In a wine rut? Here are some unique varietals to try

How many different types of wine are there in our world?  No one is sure. Best guess: several thousand.

How many different types do most wine drinkers regularly try?   Educated guess:  maybe three to four.

What a shame.



We get it.

The wall of wine is daunting.

Faced with too many choices, it’s easy to just grab the same old same old.

The same old Chardonnay.  The same old Pinot Gris.   The same old red blend.

But if you look a little closer and dig through the sea of sameness, you’ll find many interesting varietals (meaning types of wine)  that are definitely worth a try.

We’re recommending two varietals that you might not be aware of, Viognier and Monastrell, along with a wine named for its place of origin, Côtes Du Rhône.   You’ll find brands and types of all three on supermarket shelves.



An alternative to Chardonnay – Viognier

Faithful readers will say…”Hold on, didn’t you recommend this wine before?”…to which PTWG says, “Thanks for being a faithful reader”.   I guess we’re quite transparent.  We like Viognier and think you will too.

We believe Viognier is a vastly under-appreciated wine.  It’s a full-bodied white…like Chardonnay…with more fruit flavor.  But it’s not a sweet white at all.  Rather, it has a sturdy acidic backbone that makes Viognier a perfect compliment to seafood.

One of the best representations of Viognier currently on the shelves is the 2017 Illahe Willamette Valley.  You can find it for $17 at New Seasons, Market of Choice and Whole Foods.



Looking for value?  Look at Monastrell

For $8, you might get a glass of wine at a nice restaurant.  (Probably more like $12.)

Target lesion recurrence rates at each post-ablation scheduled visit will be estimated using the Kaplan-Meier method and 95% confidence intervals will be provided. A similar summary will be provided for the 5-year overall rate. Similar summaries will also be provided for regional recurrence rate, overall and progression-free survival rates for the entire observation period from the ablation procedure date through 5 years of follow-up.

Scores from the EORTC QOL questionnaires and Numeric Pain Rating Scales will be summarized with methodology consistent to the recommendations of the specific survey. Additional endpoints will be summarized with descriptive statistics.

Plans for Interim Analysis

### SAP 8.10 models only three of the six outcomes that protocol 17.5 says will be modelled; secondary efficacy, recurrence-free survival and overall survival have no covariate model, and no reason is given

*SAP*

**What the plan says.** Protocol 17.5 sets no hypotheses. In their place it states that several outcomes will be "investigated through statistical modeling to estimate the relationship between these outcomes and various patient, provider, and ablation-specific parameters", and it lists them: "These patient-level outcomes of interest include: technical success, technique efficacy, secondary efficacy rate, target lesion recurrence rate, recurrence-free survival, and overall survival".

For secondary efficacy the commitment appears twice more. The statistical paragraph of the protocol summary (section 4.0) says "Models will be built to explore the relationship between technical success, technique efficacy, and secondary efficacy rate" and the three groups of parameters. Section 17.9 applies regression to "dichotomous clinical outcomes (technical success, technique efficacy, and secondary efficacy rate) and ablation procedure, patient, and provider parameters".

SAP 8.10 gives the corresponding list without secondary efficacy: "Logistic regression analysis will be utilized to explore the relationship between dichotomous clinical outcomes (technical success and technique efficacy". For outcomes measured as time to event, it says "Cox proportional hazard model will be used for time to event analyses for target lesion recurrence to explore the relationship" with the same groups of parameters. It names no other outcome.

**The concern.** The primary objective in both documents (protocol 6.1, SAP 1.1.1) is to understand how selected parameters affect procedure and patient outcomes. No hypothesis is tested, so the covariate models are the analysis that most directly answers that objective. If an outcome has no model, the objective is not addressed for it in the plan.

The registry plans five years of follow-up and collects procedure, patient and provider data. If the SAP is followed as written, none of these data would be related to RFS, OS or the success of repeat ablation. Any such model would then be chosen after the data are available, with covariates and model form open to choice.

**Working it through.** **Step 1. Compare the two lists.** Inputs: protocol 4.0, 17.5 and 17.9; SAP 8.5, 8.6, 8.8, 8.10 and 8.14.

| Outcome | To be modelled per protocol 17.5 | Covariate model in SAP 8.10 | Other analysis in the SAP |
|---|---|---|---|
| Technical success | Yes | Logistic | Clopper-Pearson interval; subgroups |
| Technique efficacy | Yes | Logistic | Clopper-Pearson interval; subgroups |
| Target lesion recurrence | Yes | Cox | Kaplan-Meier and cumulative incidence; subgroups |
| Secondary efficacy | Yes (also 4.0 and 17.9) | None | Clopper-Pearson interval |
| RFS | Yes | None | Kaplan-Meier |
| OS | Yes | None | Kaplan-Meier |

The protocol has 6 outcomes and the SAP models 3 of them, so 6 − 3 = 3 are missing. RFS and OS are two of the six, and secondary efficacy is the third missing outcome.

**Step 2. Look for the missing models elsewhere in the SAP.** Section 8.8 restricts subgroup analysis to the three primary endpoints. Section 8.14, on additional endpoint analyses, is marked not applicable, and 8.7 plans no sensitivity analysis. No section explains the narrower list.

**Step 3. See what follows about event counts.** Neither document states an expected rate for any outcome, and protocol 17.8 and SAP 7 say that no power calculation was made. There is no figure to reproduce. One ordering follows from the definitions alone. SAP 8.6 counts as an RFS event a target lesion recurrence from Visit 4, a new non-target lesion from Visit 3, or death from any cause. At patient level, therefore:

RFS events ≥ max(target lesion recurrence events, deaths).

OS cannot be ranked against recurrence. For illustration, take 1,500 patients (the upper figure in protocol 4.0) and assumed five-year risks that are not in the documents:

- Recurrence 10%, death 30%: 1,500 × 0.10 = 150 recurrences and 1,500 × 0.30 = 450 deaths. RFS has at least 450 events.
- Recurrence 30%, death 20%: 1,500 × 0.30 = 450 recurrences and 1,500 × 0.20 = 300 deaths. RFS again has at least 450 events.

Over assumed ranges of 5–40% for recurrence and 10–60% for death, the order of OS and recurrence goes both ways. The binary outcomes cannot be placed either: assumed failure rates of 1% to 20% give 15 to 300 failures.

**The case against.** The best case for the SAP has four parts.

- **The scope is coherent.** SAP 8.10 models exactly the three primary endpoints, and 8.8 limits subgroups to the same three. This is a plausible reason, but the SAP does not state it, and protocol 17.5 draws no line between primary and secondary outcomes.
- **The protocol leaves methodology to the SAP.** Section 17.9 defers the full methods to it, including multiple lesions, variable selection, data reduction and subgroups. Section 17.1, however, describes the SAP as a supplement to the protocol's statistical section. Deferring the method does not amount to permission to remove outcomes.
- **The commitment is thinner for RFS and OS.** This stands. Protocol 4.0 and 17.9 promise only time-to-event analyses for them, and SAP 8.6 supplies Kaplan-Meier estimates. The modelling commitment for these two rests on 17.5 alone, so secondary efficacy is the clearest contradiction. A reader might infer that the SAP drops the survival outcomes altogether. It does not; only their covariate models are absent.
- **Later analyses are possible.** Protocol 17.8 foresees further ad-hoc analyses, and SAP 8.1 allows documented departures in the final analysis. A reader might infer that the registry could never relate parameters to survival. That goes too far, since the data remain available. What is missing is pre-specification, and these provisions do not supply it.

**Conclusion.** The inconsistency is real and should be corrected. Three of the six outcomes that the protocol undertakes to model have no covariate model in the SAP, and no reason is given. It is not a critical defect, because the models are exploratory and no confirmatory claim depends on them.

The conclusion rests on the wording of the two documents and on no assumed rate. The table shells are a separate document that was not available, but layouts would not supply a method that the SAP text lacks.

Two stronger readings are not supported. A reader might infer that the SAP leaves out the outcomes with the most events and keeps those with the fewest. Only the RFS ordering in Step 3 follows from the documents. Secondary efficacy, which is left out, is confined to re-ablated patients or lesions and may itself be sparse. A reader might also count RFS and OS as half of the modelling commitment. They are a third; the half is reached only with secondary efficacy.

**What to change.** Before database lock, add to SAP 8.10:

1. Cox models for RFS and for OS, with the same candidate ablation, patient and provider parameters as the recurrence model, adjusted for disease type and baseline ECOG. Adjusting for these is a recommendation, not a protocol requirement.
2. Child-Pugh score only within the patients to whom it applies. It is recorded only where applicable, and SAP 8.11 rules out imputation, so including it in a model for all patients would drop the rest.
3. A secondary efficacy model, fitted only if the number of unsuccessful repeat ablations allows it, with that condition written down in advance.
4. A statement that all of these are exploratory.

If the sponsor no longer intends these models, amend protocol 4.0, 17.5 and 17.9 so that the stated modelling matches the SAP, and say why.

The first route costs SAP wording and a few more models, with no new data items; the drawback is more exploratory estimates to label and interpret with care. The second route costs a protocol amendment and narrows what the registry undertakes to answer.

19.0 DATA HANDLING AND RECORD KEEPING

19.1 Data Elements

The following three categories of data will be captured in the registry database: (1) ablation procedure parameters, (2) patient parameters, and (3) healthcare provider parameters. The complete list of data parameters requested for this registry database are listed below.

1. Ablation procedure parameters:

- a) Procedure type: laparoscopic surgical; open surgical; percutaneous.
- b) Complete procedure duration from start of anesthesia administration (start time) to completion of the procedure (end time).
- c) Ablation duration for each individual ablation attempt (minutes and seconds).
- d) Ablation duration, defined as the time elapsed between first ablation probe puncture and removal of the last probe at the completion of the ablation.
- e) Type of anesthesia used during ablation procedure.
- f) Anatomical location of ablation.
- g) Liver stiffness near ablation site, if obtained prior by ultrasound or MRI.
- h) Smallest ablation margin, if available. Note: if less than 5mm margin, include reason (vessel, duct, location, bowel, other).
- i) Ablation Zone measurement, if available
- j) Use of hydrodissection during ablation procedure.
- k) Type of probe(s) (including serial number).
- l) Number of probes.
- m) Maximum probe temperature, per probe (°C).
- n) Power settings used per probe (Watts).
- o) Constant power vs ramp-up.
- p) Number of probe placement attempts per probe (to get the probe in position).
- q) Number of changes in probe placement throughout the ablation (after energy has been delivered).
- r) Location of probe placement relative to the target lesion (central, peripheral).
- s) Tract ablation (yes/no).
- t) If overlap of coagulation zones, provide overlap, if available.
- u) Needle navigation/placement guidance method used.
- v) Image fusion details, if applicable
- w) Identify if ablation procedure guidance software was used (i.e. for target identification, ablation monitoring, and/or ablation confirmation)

Or for $8, you could get an entire bottle of Monastrell.

Monastrell is a Spanish grape/wine that’s one of the world’s best red wine values.

What other type of wine does it taste like?  None that I can think of.  Monastrell is dark, edgy and  definitely unique.

That description alone should entice you to plop down eight bucks for a bottle of Castaño, a Monastrell that you will find at Fred Meyer.  It’s also at Market of Choice for $9.

It’s highly recommended that you pop the cork on this or any Monastrell at least an hour before you plan to pour it.  Exposure to air will smooth out those edges.



It’s a region.  It’s a wine.  It’s Côtes Du Rhône.

In the south of France, just north of where the Rhône River empties into the Mediterranean, lies the wine region known as Côtes Du Rhône.

Not to confuse you but wines from the Côtes Du Rhône region also go by the name of…that’s right…Côtes Du Rhône.  (No, there will not be a test afterward.)

While wine from CDR can be either red, white or rosé, the reds are what you’re most likely to find at your store.

It’s dicey to generalize about what a Côtes Du Rhône tastes like.  Over 20 different grapes are used to create at CDR red blend so the taste profile can vary from producer to producer.   But usually, a Côtes Du Rhône is a medium-bodied, earthy and a good food wine.

Saint Cosme’s version is all of that and more.  Predominately Syrah, the Saint Cosme CDR has a nice hit of pepper.  It would be great with beef stew.

You’ll find Saint Cosme at Fred Meyer, Whole Foods and Market of Choice for $13-$14.    There are also many other CDR reds on the shelves.  If you do find a Côtes Du Rhône white, try it.  I bet you’ll like it.  I’ve always found CDR whites to be refreshingly unique.



Extra credit – Garnacha

You’ll notice in the pic at the top of the page that we included Tres Picos Garnacha.  Initially, we liked this Spanish red.  We tasted it again and weren’t quite as fond of it.  We do like the varietal itself, Garnacha, and suggest you try Tres Picos for yourself.  Or look for another version of the same wine, Evodia.  You’ll find both at Fred Meyer.